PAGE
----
BMC Neurology 02/2011; 11:22. · 2.56 Impact Factor
  • Source
    [Show abstract] [Hide abstract]
    ABSTRACT: Intracranial atherosclerotic disease (ICAD) is the most common proximate mechanism of ischemic stroke worldwide. Approximately half of those affected are Asians. For diagnosis of ICAD, intra-arterial angiography is the gold standard to identify extent of stenosis. However, noninvasive techniques including transcranial ultrasound and MRA are now emerging as reliable modalities to exclude moderate to severe (50%-99%) stenosis. Little is known about measures for primary prevention of the disease. In terms of secondary prevention of stroke due to intracranial atherosclerotic stenosis, aspirin continues to be the preferred antiplatelet agent although clopidogrel along with aspirin has shown promise in the acute phase. Among Asians, cilostazol has shown a favorable effect on symptomatic stenosis and is of benefit in terms of fewer bleeds. Moreover, aggressive risk factor management alone and in combination with dual antiplatelets been shown to be most effective in this group of patients. Interventional trials on intracranial atherosclerotic stenosis have so far only been carried out among Caucasians and have not yielded consistent results. Since the Asian population is known to be preferentially effected, focused trials need to be performed to establish treatment modalities that are most effective in this population.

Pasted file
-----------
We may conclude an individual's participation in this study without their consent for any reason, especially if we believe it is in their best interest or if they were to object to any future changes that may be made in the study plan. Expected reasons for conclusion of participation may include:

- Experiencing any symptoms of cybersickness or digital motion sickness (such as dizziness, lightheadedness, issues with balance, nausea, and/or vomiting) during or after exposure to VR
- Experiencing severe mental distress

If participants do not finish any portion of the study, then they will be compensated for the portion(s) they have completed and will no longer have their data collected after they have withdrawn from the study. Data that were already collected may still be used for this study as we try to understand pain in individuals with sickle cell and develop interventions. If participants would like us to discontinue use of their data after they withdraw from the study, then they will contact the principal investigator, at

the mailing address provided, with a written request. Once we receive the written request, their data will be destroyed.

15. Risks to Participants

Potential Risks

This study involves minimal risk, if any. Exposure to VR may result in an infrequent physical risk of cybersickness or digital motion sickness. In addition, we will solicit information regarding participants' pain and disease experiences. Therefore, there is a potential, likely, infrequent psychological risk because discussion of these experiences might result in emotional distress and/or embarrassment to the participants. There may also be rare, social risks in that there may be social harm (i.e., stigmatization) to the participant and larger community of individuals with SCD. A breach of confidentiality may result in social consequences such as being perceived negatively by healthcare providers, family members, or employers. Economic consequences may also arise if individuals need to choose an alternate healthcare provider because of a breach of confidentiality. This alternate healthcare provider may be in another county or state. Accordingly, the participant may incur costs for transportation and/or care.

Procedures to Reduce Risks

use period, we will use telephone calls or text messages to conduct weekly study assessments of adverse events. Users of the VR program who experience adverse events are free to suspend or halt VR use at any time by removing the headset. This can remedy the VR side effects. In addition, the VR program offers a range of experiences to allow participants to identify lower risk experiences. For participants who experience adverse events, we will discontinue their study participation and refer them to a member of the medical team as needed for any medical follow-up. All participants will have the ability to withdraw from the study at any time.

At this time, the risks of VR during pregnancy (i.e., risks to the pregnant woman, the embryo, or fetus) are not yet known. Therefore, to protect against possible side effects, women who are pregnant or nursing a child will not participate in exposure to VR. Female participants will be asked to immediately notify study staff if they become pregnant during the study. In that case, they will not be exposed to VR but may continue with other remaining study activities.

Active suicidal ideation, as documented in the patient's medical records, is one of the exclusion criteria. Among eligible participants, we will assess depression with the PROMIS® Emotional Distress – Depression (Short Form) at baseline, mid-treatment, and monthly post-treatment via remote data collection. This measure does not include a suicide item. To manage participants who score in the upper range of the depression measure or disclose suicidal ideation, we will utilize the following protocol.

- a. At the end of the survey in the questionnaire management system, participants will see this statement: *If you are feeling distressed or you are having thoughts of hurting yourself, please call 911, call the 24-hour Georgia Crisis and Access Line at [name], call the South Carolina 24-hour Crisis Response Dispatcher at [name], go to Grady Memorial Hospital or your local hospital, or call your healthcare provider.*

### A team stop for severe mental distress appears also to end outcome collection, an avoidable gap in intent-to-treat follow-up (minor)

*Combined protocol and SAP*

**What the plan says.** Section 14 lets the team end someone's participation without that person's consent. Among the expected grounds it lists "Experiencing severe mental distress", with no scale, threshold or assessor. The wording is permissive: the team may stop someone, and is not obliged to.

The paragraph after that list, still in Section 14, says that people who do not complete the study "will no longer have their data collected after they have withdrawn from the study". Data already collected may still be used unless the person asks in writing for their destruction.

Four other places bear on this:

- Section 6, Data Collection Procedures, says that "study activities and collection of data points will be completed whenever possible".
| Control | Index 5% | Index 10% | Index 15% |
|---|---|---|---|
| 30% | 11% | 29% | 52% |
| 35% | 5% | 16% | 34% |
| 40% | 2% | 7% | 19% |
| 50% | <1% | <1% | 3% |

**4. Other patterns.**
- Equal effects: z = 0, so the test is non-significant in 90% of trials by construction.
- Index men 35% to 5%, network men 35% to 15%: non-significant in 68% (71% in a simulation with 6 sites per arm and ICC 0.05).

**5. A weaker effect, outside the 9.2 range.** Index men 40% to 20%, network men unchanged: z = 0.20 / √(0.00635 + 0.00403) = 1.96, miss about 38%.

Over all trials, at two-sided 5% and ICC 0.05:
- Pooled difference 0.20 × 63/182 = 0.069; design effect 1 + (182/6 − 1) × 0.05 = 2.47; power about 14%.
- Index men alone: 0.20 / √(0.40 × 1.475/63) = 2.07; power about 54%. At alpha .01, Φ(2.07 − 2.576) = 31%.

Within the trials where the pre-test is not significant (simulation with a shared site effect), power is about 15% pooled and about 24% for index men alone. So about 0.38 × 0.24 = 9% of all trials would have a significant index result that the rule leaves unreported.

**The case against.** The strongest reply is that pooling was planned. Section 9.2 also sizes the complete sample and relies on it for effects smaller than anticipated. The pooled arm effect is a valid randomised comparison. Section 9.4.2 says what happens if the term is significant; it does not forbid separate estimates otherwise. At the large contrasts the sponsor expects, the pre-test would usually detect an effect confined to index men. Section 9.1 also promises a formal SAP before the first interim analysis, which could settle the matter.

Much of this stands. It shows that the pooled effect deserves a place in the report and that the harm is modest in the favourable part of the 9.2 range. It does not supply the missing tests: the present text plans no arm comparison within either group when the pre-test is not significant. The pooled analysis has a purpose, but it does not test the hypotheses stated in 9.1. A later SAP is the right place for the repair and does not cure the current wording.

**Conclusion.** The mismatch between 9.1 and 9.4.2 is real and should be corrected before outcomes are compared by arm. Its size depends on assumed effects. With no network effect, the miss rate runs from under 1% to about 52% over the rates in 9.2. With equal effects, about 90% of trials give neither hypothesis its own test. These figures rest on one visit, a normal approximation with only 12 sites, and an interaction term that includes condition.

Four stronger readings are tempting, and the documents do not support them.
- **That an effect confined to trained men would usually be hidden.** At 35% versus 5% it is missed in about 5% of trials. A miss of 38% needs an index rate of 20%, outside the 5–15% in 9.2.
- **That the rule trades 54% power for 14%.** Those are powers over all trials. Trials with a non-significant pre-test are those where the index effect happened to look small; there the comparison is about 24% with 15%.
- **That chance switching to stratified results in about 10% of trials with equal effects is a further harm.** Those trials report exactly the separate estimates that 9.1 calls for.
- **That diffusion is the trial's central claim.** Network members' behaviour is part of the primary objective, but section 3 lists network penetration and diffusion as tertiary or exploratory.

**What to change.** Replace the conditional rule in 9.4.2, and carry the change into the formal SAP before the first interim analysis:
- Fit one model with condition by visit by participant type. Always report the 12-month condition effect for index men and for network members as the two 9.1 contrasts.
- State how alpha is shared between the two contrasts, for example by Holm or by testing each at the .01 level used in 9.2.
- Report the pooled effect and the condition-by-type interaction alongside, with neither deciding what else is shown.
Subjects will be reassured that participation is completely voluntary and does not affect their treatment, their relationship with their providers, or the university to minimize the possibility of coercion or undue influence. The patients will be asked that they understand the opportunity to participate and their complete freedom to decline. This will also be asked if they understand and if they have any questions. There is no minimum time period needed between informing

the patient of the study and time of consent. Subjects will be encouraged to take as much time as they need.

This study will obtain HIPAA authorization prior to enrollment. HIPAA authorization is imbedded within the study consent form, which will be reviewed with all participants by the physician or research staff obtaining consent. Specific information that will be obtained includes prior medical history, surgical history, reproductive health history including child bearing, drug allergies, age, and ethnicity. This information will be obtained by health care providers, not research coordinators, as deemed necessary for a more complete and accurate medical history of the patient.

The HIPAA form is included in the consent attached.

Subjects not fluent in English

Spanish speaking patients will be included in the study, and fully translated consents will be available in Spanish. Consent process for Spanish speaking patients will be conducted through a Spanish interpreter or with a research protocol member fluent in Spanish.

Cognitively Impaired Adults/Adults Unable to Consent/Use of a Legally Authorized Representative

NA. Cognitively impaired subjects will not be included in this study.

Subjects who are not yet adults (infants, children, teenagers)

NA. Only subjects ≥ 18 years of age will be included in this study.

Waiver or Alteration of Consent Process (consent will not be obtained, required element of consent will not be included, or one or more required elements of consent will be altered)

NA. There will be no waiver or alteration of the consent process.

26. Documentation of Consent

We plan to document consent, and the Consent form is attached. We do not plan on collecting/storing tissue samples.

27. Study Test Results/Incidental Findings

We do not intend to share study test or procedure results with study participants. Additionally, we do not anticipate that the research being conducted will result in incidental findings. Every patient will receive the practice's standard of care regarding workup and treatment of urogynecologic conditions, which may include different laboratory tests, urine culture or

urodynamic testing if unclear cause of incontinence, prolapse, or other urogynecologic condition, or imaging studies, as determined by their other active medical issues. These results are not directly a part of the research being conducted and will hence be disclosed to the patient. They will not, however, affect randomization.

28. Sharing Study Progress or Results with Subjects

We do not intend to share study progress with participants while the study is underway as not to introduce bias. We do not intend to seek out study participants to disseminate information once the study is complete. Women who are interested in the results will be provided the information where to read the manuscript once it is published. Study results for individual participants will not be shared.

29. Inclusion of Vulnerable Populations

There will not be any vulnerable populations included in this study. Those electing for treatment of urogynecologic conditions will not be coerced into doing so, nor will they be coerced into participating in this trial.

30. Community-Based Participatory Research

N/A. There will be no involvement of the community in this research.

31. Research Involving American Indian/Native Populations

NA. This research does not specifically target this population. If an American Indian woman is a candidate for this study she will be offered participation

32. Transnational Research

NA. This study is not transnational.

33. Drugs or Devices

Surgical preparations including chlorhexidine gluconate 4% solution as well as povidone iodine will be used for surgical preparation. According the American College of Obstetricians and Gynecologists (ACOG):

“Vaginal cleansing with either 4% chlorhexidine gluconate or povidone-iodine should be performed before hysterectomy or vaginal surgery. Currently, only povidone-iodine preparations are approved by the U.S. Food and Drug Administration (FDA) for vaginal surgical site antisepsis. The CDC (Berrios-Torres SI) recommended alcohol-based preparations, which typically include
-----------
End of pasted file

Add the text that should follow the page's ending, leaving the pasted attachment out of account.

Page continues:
Stroke research and treatment. 01/2011; 2011:282845.
  • [Show abstract] [Hide abstract]
    ABSTRACT: To test whether symptomatic severe intracranial atherosclerotic stenosis was associated with a higher subsequent stroke risk than moderate stenosis after elective angioplasty with a balloon-expandable stent and to explore which factors were associated with the subsequent stroke. Between September 2001 and June 2005, there were 220 symptomatic intracranial atherosclerotic stenoses in 213 patients undergoing elective stenting at our institute. Of these stenoses, 126 in 121 patients were > or =70% severe stenoses, and 94 in 92 patients were 50% to 69% moderate stenoses. Primary endpoints included lesion-related ischemic stroke, and symptomatic brain or subarachnoid hemorrhage. Ten primary endpoint events occurred in the severe stenosis group (six within 30 days and four in mean follow-up of 26.0 months after 30 days), and seven occurred in the moderate stenosis group (four within 30 days and three in mean follow-up of 27.6 months after 30 days). There was no significant difference in cumulative probability of primary endpoints between the severe (7.2% at 1 year and 8.2% at 2 years) and moderate (5.3% at 1 year and 8.3% at 2 years) stenosis groups. No single factor was found to be associated with primary endpoints in the moderate stenosis group. Multivariable analysis revealed that stent failure was the only predictor of primary endpoints in the severe stenosis group (hazard ratio 5.31, 95% CI 1.35 to 20.91). Symptomatic severe intracranial atherosclerotic stenosis did not present a higher subsequent stroke risk than moderate stenosis after elective angioplasty with a balloon-expandable stent. Patients with severe stenosis may benefit from successful stent placement, and randomized trials are necessary to demonstrate this possible benefit.
    Neurology 02/2007; 68(6):420-6. · 8.30 Impact Factor

Full-text (2 Sources)

Available from
May 31, 2014